105 Hudson Street      212-219-0500



  Cuisine: American, French  
  Location: Columbus Circle  

PER SE              American Nouveau,

With its ethereal view four stories up overlooking Central Park South, the uber-pricey restaurant Per Se offers ethereal food fare, as well. No wonder, since the restaurant was conceived by the much acclaimed chef, restauranteur, and author Thomas Keller--owner of the Napa Valley based French Laundry, a place often hailed as the best restaurant in the States. When Per Se debuted in February 2004, Keller knew he had established it as one of NYC's best restaurants in short order. With only 64-seats in the main dining room, a 10-seat private dining room, lounge, bar and remarkable wine cellar (standing like a viewable vault right before the dining area), Per Se suggests both a discreet hideaway and a place of elevated, refined luxury.

Keller's New York presence is maintained by Executive Chef Jonathan Benno, and continues to present Keller's high standards. Those standards include such succulent dishes as Coddled Eggs tipped with Black-Truffle purée and the Chef’s famous “Oysters and Pearls” (Island Creek Oysters, pearly tapioca, Osetra caviar); various unique Foie Gras based creations; and a flight of Lobster Tails poached in butter and painted with a remarkable medley of saffron-vanilla sauce, red-beet essence, or vermouth. Per Se offers two prix fixe tasting menus--there's a nine-course Tasting of Seasonal Vegetables or the nine-course Chef’s Tasting Menu, which changes daily, in addition to a shorter five-course lunch menu.

From its strict jacket/no-jeans dress code and no walk-ins accepted rule, down to the draping of the white pristine table cloths, Per Se defines the idea of an exorbitant, luxurious dining experience.

10 Columbus Circle in the Time Warner Building

Per Se


  Cuisine: Steak  
  Location: Brooklyn  


The act of eating a rich, thick cut of beef is something so primal and testosterone-charged. And a steakhouse, by its very definition, is all about the beef-- sumptuous gorgeous, marbled cuts, rich in protein, full of juice-- where no-holds-barred cuts like a Porterhouse or Strip Sirloin sit atop the pantheon of steak dishes. A classic steak house with a history that goes back to 1897 (though it changed hands along the way)-- Peter Luger sticks to the basics of aged beef and staple side dishes of potatoes and vegetables.

This no-frills restaurant is a local landmark where menus aren't offered unless asked for, waiters provide friendly though matter-of-fact services, and the dining rooms-- with its exposed beams and worn furniture-- are about as basic as can be for a restaurant that's among the best in New York City.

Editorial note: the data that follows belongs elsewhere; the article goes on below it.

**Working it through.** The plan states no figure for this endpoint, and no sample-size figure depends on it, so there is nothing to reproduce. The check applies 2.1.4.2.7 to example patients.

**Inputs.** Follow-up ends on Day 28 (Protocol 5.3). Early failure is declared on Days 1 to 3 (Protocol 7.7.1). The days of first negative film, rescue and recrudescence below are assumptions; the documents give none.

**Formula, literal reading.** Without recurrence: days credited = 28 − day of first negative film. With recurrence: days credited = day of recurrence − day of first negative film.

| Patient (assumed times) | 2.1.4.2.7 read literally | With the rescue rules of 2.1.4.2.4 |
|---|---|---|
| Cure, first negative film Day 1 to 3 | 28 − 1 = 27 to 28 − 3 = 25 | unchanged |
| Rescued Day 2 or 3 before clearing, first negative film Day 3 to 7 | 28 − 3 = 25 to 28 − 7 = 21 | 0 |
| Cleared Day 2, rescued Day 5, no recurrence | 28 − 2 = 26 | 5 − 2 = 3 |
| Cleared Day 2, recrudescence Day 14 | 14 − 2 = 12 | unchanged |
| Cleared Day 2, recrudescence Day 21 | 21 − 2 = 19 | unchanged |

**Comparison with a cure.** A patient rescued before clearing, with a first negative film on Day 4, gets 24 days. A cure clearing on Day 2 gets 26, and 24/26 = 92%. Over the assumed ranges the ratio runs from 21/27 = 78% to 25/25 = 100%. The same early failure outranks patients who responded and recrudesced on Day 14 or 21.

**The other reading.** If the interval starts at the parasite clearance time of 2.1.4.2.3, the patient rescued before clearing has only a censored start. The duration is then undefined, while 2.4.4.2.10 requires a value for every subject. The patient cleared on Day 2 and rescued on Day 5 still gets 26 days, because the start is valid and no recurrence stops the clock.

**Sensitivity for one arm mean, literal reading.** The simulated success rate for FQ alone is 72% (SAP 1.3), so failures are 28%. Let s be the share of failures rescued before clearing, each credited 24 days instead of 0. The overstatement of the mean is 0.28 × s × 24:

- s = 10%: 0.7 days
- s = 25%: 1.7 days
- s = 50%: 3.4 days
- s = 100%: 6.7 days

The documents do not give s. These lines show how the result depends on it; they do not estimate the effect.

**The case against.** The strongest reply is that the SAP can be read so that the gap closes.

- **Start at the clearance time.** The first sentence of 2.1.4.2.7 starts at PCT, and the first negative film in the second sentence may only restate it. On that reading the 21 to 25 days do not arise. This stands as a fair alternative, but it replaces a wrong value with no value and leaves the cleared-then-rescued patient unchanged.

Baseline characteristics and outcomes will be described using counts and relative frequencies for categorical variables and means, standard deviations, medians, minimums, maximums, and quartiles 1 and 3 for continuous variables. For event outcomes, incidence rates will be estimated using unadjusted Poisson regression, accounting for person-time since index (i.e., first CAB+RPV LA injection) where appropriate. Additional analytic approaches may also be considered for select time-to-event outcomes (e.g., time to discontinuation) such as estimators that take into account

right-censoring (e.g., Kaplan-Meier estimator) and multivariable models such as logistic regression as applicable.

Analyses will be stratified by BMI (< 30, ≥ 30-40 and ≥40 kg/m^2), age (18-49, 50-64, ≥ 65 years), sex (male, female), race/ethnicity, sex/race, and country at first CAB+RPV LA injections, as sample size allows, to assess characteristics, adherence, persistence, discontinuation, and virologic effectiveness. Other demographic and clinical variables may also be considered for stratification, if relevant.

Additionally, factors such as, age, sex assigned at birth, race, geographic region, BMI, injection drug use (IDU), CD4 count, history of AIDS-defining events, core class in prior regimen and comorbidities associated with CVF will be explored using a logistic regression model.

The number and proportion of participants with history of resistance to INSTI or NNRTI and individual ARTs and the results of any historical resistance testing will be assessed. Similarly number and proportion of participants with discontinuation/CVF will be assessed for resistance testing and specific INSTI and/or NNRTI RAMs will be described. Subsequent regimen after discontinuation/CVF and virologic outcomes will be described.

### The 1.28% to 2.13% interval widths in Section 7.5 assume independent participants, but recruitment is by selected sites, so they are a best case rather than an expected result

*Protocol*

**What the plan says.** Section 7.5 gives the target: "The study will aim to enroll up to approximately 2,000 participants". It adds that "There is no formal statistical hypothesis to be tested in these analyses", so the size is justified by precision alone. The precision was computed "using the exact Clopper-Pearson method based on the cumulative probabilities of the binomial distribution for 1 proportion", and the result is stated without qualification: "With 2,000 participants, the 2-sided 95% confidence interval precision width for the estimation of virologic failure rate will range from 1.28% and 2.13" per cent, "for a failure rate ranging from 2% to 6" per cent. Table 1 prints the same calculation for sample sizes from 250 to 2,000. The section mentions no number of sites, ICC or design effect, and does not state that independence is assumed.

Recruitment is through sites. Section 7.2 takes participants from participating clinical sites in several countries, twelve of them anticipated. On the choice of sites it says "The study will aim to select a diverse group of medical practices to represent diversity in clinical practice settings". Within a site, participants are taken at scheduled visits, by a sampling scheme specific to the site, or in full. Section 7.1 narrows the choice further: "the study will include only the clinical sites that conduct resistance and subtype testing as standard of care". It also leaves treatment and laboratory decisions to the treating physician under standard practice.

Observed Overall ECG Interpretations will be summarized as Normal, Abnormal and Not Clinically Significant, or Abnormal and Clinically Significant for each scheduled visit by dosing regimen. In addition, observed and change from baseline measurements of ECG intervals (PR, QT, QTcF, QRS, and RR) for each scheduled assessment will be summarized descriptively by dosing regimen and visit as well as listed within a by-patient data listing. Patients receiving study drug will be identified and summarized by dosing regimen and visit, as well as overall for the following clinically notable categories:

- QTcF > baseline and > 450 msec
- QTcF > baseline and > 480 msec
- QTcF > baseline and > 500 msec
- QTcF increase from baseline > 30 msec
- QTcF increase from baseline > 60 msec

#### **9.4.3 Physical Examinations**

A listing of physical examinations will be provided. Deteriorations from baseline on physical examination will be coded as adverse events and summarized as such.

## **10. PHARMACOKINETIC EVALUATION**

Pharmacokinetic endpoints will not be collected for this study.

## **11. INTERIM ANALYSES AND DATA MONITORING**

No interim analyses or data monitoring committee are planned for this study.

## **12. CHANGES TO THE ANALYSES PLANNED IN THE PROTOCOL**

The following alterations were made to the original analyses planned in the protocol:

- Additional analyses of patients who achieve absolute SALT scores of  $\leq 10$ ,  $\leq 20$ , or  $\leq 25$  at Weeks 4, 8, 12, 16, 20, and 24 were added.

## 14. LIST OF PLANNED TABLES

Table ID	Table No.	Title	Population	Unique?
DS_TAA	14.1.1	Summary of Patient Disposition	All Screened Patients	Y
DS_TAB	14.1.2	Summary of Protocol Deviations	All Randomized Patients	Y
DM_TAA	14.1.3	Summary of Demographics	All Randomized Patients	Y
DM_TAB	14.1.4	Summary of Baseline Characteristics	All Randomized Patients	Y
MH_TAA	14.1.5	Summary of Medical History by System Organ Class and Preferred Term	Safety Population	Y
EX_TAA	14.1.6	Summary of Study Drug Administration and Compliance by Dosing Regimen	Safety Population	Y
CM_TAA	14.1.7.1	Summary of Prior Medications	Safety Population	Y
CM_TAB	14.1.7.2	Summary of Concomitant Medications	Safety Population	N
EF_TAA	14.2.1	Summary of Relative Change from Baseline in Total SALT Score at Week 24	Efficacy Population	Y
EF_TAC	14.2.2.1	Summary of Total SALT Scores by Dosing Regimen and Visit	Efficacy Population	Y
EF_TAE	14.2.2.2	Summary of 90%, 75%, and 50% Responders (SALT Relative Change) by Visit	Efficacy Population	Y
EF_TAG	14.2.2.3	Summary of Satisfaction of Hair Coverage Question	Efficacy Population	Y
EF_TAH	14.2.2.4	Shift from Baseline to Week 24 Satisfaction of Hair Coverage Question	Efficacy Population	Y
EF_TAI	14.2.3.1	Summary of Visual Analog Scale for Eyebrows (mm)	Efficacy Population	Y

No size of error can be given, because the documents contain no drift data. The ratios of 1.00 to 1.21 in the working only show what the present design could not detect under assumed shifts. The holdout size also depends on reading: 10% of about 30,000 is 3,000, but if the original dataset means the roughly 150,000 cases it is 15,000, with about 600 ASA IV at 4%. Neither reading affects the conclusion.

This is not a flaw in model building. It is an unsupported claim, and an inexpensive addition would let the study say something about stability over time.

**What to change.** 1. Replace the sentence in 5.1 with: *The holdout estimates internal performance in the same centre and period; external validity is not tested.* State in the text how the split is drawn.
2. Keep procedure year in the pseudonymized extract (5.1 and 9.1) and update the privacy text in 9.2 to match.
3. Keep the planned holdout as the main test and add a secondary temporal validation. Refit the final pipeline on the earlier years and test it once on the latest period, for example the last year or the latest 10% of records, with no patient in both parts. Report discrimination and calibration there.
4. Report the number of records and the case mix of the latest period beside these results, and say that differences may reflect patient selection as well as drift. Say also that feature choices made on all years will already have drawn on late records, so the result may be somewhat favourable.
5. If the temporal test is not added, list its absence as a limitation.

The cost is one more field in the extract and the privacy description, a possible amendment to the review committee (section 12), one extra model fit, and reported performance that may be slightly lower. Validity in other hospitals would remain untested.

Yet it's so good that, even though it's just over the bridge in Brooklyn, Peter Luger provides the model that sets the style for other steakhouses. The dry-aged Porterhouse-- butter-painted slabs that arrive on sizzling plates-- adorned with sides such as German fried Potatoes, Onion Rings (for two), and creamed Spinach (for two). Start with a salad of thick-cut beefy tomatoes and sweet onions, or a crisp Caesar Salad with grilled bacon so thick it's like a ham steak.

A temple for beef eaters--no apologies or mercy for vegetarians--Peter Luger is the kind of place that transforms the New York Porterhouse Steak into something more than a meal-- it's a gustatory icon.

178 Broadway at Driggs Avenue, Brooklyn

Peter Luger Steak House


  Cuisine: American, French  
  Location: Midtown  

THE MODERN     American Nouveau, French

Though situated inside the Museum of Modern Art, The Modern is no mere adjunct to the Museum--but a work of art in design and cuisine. Inspired by the Bauhaus movement of the '20s, this haute café from Restauranteur/proprietor Danny Meyer is adorned with furniture and tableware from the modernists, with a focus on the Danish style.

The Modern is actually two environments--the Bar Room and Dining Room. A little more casual and abuzz with energy, the bar offers an abbreviated version of the dining room menu with an array of over 30 savory dishes. While the bar suggests a lively, aesthetic debate, the dining area offers a more austere space ideal for reflection and conversation. The two spaces montage through a frosted glass partition. In the clean, stately dining room, patrons can admire the sculptures from the adjacent garden while enjoying the finely crafted menu.

Chef Gabriel Kreuther’s nouveau French-American cooking partly inspired by his Alsatian roots is as refined and aesthetic as the room itself. He applies a finely tuned palate that can devise unique dishes of familiar ingredients, as in the Hamachi Tuna with a tart Grapefruit sauce and spice crust, a Potato Escargot Gâteau, or a Cod graced with thin discs of Chorizo and Harissa oil. Kreuther transforms the generally prosaic Liverwurst or Roast Duck into something truly special. The restaurant offers three tasting options: three courses for $85, chef's seven-course tasting menu for $125, and a seven-course seasonal tasting menu for $138.

A meticulously chosen international wine list features more than 900 selections deep in Alsatian choices, including wines by-the-glass, and an innovative cocktail menu available both in the bar or dining space.

9 West 53rd Street      212-333-1220

The Modern


  Cuisine: Nouveau  
  Location: Union Square  

UNION SQUARE CAFÉ     American Nouveau

Among the restaurants that represent a pinnacle of the haute dining experience, master gastronome Danny Meyer's Union Square Café would be one of the top five in New York. Though the three rooms look as if they were designed by some refugee from a rustic hunting club—with green wainscoting, deep wood floors, ivory colored walls and warm mahogany accents—the entire space hums with the energy commensurate with a power player's palace. The restaurant embodies the philosophy of taking familiar fare, and ratcheting it up to a delicious refinement so that it is both easy to appreciate, yet memorable as well.

Chef Michael Romano's seasonal menu draws on the local greenmarket to create ultra-fresh dishes that become instant classics. He devises uncommon combinations such as wasabi mashed potatoes, uniquely sauced pastas and courses that even vegetarians will find not only filling but more flavorful than ever. And the meats, like a succulent, crispy lemon-pepper duck, are no less worthy. As for a closer, the banana tart with honey-vanilla ice cream will make you a convert. A beautiful, well-selected and award-winning wine list. The bar is a great place to lunch solo--and there is a full range of appropriate alcoholic accompaniment.

21 East 16th Street      212-243-4020

Union Square Café


More to come.